Main-group catalysis for H2 purification based on liquid organic hydrogen carriers

04 April 2022, Version 1
This content is a preprint and has not undergone peer review at the time of posting.


Molecular hydrogen (H2) has been hailed as one of the most important energy carriers of the future, based on its high gravimetric energy density and the low environmental impact of its combustion product. In the mid-term future, a huge amount of H2 will be produced from a variety of hydrocarbon sources including biomass through the in-depth purification of crude H2, which is a gaseous mixture of H2, CO, CO2, and other components. Processes for the removal of such contaminants prior to H2 storage are of particular importance to prevent the deactivation of metal-based catalysts used in fuel cells and the chemical industry; however, bypassing these purification processes is desirable, given their energy consumption and environmental impact, which ultimately increases the cost of the produced H2. Here, we demonstrate a molecular-based strategy to separate H2 from a gaseous mixture of H2/CO/CO2/CH4 and simultaneously store it in N-heterocyclic compounds that act as liquid organic hydrogen carriers (LOHCs), which can be applied for the production of H2 by subsequent dehydrogenation. A shelf-stable triaryl borane successfully catalyzes the hydrogenation of these N-heteroaromatic compounds in the co-presence of substantial amounts of CO, CO2, CH4, and H2O, which is commensurate to a simultaneous separation and storage of H2 (catalyst turnover number of up to 1480), and the subsequent dehydrogenation (H2 recovery), both of which proceed without solvents. Our results demonstrate that LOHCs can potentially be used for H2 purification in addition to their well-established use in H2 storage.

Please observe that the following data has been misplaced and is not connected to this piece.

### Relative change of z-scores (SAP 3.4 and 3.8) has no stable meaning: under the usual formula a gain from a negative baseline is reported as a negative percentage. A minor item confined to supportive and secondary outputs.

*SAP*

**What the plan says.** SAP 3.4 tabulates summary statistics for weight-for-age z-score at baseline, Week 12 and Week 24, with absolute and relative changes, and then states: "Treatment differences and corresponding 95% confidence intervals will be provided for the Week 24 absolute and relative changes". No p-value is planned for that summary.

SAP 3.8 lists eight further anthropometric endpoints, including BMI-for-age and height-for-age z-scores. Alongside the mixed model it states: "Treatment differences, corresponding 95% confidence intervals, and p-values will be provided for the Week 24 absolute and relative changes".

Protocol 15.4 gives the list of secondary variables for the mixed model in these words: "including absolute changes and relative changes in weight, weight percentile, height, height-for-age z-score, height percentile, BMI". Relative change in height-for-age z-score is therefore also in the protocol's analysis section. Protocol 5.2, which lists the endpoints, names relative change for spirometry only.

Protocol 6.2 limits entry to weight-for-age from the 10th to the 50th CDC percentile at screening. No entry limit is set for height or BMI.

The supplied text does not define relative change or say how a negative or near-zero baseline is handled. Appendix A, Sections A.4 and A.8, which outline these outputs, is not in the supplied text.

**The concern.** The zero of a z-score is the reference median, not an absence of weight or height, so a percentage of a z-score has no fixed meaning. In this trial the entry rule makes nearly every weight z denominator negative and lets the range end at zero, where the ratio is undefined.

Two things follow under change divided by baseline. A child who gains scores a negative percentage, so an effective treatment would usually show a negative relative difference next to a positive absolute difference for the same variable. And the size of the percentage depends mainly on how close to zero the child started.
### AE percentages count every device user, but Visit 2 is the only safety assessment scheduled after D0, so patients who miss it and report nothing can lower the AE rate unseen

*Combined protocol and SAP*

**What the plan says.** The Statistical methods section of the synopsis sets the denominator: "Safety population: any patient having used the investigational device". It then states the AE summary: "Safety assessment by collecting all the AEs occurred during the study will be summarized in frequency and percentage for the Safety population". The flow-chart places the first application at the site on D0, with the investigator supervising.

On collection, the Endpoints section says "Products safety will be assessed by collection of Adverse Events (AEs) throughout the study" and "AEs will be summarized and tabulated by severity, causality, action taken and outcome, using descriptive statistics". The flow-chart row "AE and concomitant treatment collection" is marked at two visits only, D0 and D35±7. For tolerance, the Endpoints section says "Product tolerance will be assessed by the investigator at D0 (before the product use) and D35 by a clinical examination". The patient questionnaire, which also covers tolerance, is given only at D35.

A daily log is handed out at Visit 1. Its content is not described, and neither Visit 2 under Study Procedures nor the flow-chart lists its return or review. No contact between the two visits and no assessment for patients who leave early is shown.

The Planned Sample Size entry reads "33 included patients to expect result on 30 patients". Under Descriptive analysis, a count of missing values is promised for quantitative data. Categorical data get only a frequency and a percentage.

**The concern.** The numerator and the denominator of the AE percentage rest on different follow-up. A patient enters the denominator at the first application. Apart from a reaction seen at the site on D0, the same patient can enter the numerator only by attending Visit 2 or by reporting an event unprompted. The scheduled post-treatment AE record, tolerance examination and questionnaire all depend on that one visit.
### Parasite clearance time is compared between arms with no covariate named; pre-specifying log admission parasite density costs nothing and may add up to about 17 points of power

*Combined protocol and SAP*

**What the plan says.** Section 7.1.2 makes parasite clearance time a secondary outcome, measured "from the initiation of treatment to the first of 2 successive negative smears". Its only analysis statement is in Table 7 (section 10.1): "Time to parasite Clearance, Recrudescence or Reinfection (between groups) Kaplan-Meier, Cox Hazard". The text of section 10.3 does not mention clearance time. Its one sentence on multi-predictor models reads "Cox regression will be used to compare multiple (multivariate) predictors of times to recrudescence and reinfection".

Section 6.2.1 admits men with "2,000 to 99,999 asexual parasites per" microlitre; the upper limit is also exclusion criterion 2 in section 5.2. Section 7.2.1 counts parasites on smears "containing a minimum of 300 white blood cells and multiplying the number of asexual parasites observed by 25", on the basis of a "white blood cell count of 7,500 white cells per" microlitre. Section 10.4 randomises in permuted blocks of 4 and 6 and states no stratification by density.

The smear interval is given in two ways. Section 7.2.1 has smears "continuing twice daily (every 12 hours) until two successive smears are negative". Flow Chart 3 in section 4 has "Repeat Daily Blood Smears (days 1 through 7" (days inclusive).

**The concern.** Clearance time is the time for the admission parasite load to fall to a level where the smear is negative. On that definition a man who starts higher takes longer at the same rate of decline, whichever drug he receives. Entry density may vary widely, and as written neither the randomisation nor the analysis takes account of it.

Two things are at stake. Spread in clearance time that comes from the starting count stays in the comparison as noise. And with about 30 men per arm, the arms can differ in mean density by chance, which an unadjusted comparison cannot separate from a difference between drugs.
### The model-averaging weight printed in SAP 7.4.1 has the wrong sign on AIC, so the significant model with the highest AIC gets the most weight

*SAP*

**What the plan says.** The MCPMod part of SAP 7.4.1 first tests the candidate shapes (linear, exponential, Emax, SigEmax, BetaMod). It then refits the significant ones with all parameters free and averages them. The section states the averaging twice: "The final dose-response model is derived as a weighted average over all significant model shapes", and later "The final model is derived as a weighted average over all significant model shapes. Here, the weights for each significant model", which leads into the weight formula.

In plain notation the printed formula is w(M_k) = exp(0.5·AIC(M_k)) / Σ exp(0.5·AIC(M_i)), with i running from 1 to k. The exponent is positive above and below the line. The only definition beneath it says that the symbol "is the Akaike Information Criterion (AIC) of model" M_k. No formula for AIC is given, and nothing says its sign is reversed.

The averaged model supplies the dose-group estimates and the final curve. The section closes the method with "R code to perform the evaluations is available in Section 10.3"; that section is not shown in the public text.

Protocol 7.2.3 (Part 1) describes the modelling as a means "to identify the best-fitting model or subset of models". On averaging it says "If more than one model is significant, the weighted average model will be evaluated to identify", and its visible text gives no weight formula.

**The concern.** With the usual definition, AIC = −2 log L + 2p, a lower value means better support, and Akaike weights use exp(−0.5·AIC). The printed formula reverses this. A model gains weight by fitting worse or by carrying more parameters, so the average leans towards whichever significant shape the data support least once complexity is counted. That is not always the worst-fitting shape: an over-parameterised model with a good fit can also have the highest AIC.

Hydrogen purification
Triaryl boranes
Hydrogen storage
Lewis acids
Frustrated Lewis pairs

Supplementary materials

Supporting Information
Materials used in this work, experimental details, spectra, and computational details.


Comments are not moderated before they are posted, but they can be removed by the site moderators if they are found to be in contravention of our Commenting Policy [opens in a new tab] - please read this policy before you post. Comments should be used for scholarly discussion of the content in question. You can find more information about how to use the commenting feature here [opens in a new tab] .
This site is protected by reCAPTCHA and the Google Privacy Policy [opens in a new tab] and Terms of Service [opens in a new tab] apply.